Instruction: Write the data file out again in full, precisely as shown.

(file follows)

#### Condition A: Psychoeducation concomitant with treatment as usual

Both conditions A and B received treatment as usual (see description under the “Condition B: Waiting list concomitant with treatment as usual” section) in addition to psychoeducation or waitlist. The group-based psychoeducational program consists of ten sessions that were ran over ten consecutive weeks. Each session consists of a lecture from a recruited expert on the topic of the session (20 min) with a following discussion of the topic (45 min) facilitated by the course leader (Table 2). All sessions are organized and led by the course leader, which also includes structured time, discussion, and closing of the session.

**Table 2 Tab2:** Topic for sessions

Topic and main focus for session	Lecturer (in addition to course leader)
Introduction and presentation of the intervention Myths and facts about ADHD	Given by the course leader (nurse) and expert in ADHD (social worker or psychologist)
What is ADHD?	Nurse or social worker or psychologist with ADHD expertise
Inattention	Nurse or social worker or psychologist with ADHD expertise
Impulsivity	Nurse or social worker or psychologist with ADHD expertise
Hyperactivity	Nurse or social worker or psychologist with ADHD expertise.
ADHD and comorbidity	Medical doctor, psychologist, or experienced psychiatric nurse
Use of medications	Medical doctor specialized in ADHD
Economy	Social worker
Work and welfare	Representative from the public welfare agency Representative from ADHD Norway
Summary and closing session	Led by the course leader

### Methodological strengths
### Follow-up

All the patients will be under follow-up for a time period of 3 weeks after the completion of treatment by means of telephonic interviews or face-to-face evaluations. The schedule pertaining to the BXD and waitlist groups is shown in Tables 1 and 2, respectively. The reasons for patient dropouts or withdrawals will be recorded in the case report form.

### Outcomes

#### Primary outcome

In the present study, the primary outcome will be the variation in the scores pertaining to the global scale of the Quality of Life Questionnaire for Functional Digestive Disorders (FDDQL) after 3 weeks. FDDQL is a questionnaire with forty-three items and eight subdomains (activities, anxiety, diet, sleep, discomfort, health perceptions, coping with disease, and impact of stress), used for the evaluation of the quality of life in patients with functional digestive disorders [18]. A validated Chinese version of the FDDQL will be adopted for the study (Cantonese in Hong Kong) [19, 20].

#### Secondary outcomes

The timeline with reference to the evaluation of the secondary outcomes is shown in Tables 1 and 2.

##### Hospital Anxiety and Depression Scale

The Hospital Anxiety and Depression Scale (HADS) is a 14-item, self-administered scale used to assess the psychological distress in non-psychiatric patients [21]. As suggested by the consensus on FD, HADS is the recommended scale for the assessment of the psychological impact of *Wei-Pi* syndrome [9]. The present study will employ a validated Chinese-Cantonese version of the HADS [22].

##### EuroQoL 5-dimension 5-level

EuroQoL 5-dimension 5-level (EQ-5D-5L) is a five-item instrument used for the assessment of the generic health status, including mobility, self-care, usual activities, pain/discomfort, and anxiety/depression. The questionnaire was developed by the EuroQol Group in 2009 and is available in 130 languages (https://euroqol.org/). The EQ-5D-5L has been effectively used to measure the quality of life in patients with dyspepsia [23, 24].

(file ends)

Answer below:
#### Condition A: Psychoeducation concomitant with treatment as usual

Both conditions A and B received treatment as usual (see description under the “Condition B: Waiting list concomitant with treatment as usual” section) in addition to psychoeducation or waitlist. The group-based psychoeducational program consists of ten sessions that were ran over ten consecutive weeks. Each session consists of a lecture from a recruited expert on the topic of the session (20 min) with a following discussion of the topic (45 min) facilitated by the course leader (Table 2). All sessions are organized and led by the course leader, which also includes structured time, discussion, and closing of the session.

**Table 2 Tab2:** Topic for sessions

Topic and main focus for session	Lecturer (in addition to course leader)
Introduction and presentation of the intervention Myths and facts about ADHD	Given by the course leader (nurse) and expert in ADHD (social worker or psychologist)
What is ADHD?	Nurse or social worker or psychologist with ADHD expertise
Inattention	Nurse or social worker or psychologist with ADHD expertise
Impulsivity	Nurse or social worker or psychologist with ADHD expertise
Hyperactivity	Nurse or social worker or psychologist with ADHD expertise.
ADHD and comorbidity	Medical doctor, psychologist, or experienced psychiatric nurse
Use of medications	Medical doctor specialized in ADHD
Economy	Social worker
Work and welfare	Representative from the public welfare agency Representative from ADHD Norway
Summary and closing session	Led by the course leader

### Methodological strengths
### Follow-up

All the patients will be under follow-up for a time period of 3 weeks after the completion of treatment by means of telephonic interviews or face-to-face evaluations. The schedule pertaining to the BXD and waitlist groups is shown in Tables 1 and 2, respectively. The reasons for patient dropouts or withdrawals will be recorded in the case report form.

### Outcomes

#### Primary outcome

In the present study, the primary outcome will be the variation in the scores pertaining to the global scale of the Quality of Life Questionnaire for Functional Digestive Disorders (FDDQL) after 3 weeks. FDDQL is a questionnaire with forty-three items and eight subdomains (activities, anxiety, diet, sleep, discomfort, health perceptions, coping with disease, and impact of stress), used for the evaluation of the quality of life in patients with functional digestive disorders [18]. A validated Chinese version of the FDDQL will be adopted for the study (Cantonese in Hong Kong) [19, 20].

#### Secondary outcomes

The timeline with reference to the evaluation of the secondary outcomes is shown in Tables 1 and 2.

##### Hospital Anxiety and Depression Scale

The Hospital Anxiety and Depression Scale (HADS) is a 14-item, self-administered scale used to assess the psychological distress in non-psychiatric patients [21]. As suggested by the consensus on FD, HADS is the recommended scale for the assessment of the psychological impact of *Wei-Pi* syndrome [9]. The present study will employ a validated Chinese-Cantonese version of the HADS [22].

##### EuroQoL 5-dimension 5-level

EuroQoL 5-dimension 5-level (EQ-5D-5L) is a five-item instrument used for the assessment of the generic health status, including mobility, self-care, usual activities, pain/discomfort, and anxiety/depression. The questionnaire was developed by the EuroQol Group in 2009 and is available in 130 languages (https://euroqol.org/). The EQ-5D-5L has been effectively used to measure the quality of life in patients with dyspepsia [23, 24].